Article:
Music is sparse in Celsius Heroes, used on the title screen and in battles. Everywhere is in the game the heavy lifting is done by the sound design and this is an excellent approach, lending each area you visit a unique voice that can feel creepy or tense. When battles do come the music serves to drive you into action, spurring the player on in just the right manner. Sound effects outside dungeons are limited to confirmation of actions, which allows the player to concentrate on the dialogue and descriptive text being passed out by the game on a regular basis.

Cheroes 2

Dungeons pan and scroll smoothly.

The games approach to a narrative is by far its biggest strength, mixing elements of traditional RPG video gaming with that of a choose-your-own adventure novel. It simulates the feel of a real-life pen and paper RPG brilliantly and in all the ways that matter without ever threatening to go off the rails. This works by allowing the active members of your party to each react to a situation presented to them in their own manner. These reactions are listed for the player who simply selects one and the narrative flows from that decision. Some actions are similar for multiple characters on some choices, but on others they vary wildly. This also allows for the party to develop their own individual sense of character, with the saintly Richard acting as the moral high and self indulged Uscule talking on the ‘arsehole’ route. These positions can change however, and you certainly don’t want to trust all your decisions to one character. There are some big choices to be made here, and at the present time the game consists of a Prelude and Chapter 1 of what promises to be a narrative treat.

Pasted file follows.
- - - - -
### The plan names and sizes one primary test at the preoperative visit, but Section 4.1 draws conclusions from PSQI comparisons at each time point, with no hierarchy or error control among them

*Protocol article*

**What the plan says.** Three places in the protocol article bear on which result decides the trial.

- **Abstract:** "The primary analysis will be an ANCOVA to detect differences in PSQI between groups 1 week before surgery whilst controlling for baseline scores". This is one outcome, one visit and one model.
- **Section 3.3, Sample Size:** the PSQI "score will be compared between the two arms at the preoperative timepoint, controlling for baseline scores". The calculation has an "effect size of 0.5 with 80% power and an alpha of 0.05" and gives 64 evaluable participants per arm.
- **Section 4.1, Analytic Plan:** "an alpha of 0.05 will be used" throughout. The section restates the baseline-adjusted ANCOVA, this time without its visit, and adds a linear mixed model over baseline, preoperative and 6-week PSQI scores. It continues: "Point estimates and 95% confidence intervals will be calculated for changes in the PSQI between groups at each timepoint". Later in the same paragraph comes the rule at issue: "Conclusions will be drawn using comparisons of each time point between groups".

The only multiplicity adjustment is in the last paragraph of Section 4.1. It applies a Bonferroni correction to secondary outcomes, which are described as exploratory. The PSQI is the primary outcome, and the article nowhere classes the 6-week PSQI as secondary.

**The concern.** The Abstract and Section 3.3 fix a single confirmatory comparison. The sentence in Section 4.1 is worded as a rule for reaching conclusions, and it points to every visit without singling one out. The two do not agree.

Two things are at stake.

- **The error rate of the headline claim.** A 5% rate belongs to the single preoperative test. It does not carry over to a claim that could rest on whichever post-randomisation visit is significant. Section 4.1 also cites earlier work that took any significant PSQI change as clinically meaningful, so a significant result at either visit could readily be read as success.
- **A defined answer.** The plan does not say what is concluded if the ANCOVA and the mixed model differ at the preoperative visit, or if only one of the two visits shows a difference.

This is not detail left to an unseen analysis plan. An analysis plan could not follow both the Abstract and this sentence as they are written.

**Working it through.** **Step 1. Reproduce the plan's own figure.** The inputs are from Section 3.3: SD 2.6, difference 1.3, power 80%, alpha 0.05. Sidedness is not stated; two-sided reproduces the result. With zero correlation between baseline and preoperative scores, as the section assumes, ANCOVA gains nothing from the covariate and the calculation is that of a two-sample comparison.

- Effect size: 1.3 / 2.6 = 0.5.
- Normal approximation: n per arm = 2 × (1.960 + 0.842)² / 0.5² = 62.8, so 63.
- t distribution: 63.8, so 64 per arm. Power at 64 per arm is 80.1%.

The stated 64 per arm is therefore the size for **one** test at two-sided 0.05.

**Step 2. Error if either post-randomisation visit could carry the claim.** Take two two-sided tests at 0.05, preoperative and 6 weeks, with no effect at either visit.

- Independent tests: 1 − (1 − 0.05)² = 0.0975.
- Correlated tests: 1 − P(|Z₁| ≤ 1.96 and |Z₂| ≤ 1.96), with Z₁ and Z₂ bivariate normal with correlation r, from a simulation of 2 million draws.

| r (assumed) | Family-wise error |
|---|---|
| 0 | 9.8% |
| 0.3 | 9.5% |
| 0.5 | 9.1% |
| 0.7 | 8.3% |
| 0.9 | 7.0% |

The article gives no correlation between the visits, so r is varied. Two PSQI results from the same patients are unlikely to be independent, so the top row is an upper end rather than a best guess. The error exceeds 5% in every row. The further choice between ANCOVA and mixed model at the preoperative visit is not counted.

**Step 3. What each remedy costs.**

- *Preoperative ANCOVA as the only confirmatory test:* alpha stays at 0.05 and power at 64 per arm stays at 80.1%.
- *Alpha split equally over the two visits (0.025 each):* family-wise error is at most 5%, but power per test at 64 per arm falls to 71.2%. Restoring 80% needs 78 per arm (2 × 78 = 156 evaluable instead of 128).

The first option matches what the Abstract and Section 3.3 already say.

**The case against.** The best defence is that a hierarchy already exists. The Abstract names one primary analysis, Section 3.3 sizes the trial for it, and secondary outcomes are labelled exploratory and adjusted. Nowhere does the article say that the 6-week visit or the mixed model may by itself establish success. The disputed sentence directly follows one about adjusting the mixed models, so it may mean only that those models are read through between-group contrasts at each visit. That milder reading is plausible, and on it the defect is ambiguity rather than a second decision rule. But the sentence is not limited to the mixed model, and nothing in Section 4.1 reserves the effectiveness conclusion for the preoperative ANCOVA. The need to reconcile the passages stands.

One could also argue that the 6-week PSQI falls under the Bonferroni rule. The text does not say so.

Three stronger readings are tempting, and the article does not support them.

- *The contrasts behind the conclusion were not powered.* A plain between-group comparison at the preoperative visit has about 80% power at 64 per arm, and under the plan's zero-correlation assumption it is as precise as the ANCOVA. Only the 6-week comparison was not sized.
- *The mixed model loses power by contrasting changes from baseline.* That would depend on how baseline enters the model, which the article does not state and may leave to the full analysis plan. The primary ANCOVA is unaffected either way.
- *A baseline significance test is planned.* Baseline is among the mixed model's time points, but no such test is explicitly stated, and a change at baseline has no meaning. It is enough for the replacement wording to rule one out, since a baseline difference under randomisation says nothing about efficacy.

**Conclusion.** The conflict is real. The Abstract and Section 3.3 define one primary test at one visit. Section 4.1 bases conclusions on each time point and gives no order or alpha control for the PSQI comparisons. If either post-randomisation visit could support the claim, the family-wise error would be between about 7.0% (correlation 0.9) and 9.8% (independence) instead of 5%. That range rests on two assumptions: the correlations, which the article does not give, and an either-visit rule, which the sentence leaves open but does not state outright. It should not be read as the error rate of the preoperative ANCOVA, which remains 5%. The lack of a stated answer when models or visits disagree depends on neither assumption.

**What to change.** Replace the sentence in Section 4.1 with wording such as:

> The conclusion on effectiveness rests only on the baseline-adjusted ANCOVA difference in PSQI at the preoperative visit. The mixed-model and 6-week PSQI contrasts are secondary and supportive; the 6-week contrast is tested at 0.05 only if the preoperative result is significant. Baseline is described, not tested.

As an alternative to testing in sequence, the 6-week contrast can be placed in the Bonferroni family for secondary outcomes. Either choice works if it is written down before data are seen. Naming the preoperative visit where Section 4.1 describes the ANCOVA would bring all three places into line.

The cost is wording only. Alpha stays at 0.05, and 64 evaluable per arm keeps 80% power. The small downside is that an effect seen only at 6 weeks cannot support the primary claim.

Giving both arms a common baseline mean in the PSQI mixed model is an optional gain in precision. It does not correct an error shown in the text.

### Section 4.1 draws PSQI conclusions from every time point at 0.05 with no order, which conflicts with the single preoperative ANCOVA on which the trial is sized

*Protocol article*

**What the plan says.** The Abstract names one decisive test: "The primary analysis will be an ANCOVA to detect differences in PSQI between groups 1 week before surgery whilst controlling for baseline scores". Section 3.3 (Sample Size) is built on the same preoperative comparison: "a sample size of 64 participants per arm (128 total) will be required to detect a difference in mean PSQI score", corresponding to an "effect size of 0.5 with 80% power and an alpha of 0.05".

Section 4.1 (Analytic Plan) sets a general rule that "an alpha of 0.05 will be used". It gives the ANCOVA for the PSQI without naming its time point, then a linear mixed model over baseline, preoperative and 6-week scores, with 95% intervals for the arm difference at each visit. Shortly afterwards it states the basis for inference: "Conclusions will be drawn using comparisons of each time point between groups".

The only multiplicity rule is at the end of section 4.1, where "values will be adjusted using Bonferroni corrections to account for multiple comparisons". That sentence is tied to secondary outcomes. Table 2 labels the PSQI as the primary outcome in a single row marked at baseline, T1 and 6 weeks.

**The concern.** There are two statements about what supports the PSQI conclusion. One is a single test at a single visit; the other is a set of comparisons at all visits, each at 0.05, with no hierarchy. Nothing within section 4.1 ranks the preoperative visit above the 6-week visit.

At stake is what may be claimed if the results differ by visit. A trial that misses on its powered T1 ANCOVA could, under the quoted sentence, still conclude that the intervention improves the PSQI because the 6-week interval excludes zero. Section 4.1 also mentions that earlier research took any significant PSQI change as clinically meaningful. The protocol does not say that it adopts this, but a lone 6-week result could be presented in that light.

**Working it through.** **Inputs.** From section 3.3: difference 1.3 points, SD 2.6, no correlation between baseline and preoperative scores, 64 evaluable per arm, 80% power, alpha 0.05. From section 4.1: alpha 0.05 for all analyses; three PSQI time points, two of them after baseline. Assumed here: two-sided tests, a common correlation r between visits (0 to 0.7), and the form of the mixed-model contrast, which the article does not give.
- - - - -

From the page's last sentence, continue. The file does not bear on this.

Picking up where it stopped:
Cheroes 1

Narrative decisions sway both conversations and gameplay.